What are the Symptoms of Depression?

A prolonged sense of melancholy and a loss of interest in things and activities you used to like are symptoms of the mood disorder depression. It may also impair one’s ability to remember things, eat, sleep, or think clearly. It’s acceptable to feel depressed or grieve about difficult situations in life, such as losing your job or being divorced. Depression, on the other hand, is distinct since it lasts for at least two weeks and has symptoms beyond melancholy. It also occurs nearly every day.

Depressive illnesses come in various forms. It’s common to refer to major depressive disorder, often known as clinical depression, as “depression”. Desperation like this is the worst sort. In the absence of therapy, depression may worsen and last longer. In severe cases, it could lead to self-harm or suicide. The good news is that treatments can reduce symptoms.   

Self-injury and thoughts of suicide

One coping strategy you could choose to manage your depression symptoms is self-harm. Self-harm is extremely risky, even if it could temporarily improve your feelings. Experiencing extreme depression and hopelessness can also lead to suicidal thoughts. It might entail planning to commit suicide or thinking about killing yourself. These might be incredibly terrifying ideas that feel hard to control. 

Symptoms and indicators

Although the signs and symptoms of depression vary from person to person, some are widespread. It’s critical to keep in mind that these symptoms may accompany periods of regular depression throughout life. However, the likelihood that you are experiencing depression increases with the number of symptoms you experience, their intensity, and the length of time they have persisted. 

Changes in weight and appetite

Eating and weight fluctuations are common among depressed individuals. Everybody may have a different experience with this. Some will not feel hungry and lose weight, while others will gain weight because they will be more hungry. One technique to determine whether dietary changes are related to depression is to find out if they are intentional or not. If they’re not, depression could be the root problem.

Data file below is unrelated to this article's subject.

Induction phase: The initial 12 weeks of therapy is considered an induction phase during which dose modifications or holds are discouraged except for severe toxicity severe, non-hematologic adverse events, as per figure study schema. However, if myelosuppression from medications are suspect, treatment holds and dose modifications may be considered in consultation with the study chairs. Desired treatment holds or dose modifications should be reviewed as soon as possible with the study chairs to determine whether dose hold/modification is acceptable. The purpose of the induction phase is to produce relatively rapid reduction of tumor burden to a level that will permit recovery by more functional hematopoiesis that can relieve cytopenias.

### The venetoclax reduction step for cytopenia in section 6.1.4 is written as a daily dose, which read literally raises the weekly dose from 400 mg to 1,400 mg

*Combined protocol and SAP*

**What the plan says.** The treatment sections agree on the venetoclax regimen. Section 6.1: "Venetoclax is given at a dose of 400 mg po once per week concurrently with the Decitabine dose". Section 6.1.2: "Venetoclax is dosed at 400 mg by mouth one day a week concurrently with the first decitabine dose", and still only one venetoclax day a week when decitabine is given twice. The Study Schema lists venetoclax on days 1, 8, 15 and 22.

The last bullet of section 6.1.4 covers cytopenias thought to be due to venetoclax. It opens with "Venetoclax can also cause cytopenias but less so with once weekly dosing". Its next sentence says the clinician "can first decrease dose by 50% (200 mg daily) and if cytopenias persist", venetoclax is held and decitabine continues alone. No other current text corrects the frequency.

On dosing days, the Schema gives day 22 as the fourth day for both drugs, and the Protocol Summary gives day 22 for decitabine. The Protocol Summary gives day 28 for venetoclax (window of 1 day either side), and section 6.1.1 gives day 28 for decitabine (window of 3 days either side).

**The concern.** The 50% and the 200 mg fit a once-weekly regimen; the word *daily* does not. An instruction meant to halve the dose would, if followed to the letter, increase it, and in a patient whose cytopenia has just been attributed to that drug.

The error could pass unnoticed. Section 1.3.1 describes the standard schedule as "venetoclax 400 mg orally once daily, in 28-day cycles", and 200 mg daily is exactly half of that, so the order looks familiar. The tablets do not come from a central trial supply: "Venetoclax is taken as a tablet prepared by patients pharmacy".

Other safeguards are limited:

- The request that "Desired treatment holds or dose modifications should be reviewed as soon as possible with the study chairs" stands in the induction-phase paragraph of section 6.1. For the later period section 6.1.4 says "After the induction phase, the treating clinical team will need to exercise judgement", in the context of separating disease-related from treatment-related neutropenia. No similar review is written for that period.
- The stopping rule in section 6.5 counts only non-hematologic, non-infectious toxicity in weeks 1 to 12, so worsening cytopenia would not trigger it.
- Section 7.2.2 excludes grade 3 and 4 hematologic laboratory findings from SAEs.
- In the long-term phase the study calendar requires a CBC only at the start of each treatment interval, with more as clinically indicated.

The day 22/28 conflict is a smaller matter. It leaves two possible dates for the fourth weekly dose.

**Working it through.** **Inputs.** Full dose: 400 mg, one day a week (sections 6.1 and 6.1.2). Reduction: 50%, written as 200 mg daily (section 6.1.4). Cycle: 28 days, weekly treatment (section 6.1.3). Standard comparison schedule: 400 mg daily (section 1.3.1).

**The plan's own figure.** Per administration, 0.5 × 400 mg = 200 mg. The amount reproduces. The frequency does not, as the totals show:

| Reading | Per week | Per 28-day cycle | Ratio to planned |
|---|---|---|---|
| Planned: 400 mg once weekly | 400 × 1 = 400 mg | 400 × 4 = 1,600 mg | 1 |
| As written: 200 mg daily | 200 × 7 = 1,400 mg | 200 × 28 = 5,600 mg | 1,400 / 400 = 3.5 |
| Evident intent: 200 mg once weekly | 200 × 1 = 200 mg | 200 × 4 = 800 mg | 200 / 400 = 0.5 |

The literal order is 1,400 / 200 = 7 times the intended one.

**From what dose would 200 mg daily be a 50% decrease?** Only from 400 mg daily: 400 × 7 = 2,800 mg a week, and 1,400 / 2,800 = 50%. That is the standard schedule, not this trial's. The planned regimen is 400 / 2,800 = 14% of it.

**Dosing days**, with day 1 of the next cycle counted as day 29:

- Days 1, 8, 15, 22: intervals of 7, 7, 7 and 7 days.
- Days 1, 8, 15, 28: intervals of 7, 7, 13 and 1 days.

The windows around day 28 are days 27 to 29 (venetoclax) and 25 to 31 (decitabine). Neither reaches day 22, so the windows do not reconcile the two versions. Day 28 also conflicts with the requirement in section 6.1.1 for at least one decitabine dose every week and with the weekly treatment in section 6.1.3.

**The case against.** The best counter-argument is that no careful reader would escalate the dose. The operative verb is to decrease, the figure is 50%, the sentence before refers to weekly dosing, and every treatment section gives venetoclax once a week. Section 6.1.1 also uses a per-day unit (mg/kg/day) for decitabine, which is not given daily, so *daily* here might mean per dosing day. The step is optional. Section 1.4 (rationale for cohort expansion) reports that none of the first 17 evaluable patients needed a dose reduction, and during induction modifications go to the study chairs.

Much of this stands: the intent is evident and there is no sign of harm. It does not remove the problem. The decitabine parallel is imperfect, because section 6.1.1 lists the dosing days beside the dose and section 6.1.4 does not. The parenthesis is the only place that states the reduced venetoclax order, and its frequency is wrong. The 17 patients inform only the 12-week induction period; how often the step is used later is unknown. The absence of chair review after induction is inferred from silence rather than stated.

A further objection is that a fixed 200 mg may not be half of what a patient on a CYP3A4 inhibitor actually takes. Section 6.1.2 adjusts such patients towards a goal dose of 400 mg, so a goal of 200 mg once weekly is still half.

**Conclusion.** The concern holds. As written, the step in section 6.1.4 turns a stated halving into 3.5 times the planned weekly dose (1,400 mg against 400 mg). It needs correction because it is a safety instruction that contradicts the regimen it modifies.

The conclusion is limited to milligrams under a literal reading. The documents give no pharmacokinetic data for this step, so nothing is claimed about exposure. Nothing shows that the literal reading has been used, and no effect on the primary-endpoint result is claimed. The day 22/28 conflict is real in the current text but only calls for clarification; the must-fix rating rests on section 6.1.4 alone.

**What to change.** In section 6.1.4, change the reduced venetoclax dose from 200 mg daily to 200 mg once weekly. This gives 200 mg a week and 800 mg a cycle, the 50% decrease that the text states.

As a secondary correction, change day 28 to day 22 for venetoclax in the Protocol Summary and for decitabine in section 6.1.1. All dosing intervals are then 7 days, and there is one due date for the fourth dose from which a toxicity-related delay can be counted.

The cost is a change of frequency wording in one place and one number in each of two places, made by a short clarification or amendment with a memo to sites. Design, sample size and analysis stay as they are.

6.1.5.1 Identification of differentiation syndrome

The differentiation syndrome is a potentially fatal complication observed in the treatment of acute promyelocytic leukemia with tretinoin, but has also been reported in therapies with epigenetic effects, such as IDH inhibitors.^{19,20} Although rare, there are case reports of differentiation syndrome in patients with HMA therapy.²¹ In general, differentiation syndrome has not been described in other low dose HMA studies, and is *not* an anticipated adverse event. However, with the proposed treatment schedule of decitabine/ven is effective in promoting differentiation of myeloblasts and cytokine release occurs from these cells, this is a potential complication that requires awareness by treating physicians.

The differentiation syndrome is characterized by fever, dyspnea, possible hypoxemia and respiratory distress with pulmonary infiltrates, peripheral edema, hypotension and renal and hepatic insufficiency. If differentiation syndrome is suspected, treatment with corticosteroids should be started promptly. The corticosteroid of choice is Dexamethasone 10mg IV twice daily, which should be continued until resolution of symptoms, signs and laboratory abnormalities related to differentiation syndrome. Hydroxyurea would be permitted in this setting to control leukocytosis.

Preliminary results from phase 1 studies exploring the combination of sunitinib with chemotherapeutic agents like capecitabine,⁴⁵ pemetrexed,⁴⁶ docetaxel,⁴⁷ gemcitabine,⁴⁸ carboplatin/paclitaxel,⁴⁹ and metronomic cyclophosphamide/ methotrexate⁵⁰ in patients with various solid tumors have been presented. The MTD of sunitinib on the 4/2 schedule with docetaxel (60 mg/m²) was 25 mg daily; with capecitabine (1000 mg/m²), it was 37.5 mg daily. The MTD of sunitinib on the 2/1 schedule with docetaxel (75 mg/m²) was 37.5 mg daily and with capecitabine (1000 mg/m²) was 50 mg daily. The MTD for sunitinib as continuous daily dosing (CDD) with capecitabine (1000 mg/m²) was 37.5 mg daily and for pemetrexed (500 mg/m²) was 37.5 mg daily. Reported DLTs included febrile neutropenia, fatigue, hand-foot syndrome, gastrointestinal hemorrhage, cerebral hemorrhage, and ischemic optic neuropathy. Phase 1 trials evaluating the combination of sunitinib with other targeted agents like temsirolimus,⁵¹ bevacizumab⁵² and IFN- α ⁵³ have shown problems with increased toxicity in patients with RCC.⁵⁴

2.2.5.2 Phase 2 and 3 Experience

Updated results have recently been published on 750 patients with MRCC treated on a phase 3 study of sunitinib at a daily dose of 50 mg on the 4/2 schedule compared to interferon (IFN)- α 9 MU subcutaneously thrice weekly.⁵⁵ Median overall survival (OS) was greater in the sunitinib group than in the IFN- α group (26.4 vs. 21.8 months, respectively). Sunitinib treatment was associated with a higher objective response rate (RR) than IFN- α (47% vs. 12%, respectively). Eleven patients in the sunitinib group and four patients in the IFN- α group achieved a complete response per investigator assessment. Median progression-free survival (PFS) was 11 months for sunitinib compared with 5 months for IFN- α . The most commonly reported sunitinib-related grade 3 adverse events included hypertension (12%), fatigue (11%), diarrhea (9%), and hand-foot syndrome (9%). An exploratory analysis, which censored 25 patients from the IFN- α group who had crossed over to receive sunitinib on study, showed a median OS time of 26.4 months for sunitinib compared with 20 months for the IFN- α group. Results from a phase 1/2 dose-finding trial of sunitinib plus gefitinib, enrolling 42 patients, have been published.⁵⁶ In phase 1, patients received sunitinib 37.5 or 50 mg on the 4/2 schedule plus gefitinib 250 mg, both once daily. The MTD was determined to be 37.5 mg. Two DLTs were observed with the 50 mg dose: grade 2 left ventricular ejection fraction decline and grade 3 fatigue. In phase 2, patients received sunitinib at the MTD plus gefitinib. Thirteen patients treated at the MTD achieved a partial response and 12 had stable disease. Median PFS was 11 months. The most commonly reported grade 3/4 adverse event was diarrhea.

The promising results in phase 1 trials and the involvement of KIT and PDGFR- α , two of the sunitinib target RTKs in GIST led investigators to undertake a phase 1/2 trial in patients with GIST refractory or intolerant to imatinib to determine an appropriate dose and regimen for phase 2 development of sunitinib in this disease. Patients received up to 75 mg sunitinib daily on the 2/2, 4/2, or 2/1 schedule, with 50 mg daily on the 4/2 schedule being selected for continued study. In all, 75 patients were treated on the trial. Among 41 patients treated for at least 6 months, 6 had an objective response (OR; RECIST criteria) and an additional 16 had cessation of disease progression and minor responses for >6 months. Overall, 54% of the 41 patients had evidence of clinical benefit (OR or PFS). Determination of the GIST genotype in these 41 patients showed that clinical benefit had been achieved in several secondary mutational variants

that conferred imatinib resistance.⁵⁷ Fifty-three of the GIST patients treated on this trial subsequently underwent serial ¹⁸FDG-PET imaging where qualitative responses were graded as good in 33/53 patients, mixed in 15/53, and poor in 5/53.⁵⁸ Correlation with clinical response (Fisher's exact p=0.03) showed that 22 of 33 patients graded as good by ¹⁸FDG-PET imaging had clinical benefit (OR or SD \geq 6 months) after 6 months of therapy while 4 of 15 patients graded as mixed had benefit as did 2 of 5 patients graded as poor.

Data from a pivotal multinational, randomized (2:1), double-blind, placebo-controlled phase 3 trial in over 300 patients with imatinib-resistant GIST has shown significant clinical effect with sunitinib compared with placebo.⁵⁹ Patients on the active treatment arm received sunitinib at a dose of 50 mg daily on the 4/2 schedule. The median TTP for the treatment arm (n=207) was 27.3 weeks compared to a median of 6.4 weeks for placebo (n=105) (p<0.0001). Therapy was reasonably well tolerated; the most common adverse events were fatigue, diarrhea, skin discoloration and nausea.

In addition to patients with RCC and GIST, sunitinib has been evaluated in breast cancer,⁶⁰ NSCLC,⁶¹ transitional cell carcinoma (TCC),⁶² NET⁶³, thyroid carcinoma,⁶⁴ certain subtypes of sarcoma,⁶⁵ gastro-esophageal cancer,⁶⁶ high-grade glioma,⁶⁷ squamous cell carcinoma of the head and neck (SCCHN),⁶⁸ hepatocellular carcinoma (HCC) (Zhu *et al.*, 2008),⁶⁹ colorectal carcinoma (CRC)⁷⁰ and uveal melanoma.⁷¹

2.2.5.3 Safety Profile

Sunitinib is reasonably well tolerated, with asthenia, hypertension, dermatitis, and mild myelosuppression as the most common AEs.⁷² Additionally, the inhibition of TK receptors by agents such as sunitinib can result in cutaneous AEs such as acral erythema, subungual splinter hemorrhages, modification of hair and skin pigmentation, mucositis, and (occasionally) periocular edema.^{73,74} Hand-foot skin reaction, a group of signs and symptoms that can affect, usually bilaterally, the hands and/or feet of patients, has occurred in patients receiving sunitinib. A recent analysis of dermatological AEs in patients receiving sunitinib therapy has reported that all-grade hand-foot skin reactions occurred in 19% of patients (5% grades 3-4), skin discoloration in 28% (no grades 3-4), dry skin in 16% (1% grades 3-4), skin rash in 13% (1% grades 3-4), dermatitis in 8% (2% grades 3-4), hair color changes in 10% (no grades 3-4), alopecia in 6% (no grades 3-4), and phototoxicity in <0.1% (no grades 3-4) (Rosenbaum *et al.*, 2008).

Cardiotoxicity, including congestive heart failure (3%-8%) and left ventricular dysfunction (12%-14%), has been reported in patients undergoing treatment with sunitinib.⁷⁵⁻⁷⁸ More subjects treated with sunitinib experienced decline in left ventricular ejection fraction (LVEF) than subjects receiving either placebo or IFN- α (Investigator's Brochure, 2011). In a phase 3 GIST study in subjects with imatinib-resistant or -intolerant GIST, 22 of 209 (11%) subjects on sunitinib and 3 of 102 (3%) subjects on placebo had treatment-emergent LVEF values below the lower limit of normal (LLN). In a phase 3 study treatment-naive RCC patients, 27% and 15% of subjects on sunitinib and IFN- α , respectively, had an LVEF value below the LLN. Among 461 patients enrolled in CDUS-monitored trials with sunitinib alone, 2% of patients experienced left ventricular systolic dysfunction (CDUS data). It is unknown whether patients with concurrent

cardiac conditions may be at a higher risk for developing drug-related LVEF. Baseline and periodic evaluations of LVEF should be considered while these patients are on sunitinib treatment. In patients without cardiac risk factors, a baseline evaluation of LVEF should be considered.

Irritation feelings

An angry outburst occurs in one minute. The next, uncontrollably, tears come down. Mood swings brought on by depression can vary greatly and are unrelated to anything outside of the individual experiencing them. 


Co-occurring Anxiety and depression are prevalent. A few signs of Anxiety can also be indicators of depression, such as:

  • Being agitated
  • Having trouble focusing
  • Having trouble falling asleep 

Reduction in sex desire

Your desire for sex may decrease when you’re depressed. You could begin to question if your sexual desire has vanished. More guilt may result, particularly if your spouse finds it hard to comprehend why you no longer desire this closeness.

Diminished vitality, exhaustion, or a sense of slowness

Depression can also result in physical symptoms, but most people only consider its emotional and mental manifestations. These physical signs frequently resemble those of other illnesses. Fatigue and poor energy are common problems. Even after obtaining adequate sleep, there may still be a persistent sense of being “bone tired.” You may also feel everything is moving while you’re sad, yet you still can’t keep up. 

Depressive psychosis

Delusions related to a trusted source, including mistaken views and dissociation from reality, can occur in psychosis. Additionally, it may result in hallucinations or the perception of unreal objects.

 Psychosis coexists with depression in a few individuals. Depression can arise in an individual suffering from psychosis, a severe mental disorder. Alternatively, a person experiencing depression might have a severe case of the illness that also manifests as signs of psychosis.

Manic episodes

One prevalent sign of bipolar illness is depression. Individuals suffering from bipolar illness may go through weeks-long depressive episodes. They also go through episodes of mania, which is a heightened emotion that may make someone feel irrationally joyful, hostile, or uncontrollable.

Psychomotor Issues

Psychomotor refers to the relationship between cognition (or cognitive function) and movement. People who are depressed may move and respond very slowly. They might be angry and hyperactive all the time. It is typically insufficient for a patient to claim that they feel this way; physicians also need to know if other people have observed the patient displaying odd psychomotor issues.  


It is a prevalent sign of depression. According to some studies, weariness affects over 90% of those who suffer from depression. Although weariness is a normal human sensation, those who experience acute or persistent weariness—especially when combined with other symptoms—may have concealed sadness.

Less optimistic than others

There is a notion that suggests “depressive realism” is a characteristic shown by those who are depressed. It is compared to individuals without depression. They could see things more clearly and exert more control over the situation. If a person also has other possible symptoms, being more realistic or pessimistic than other individuals may be a sign of depression.

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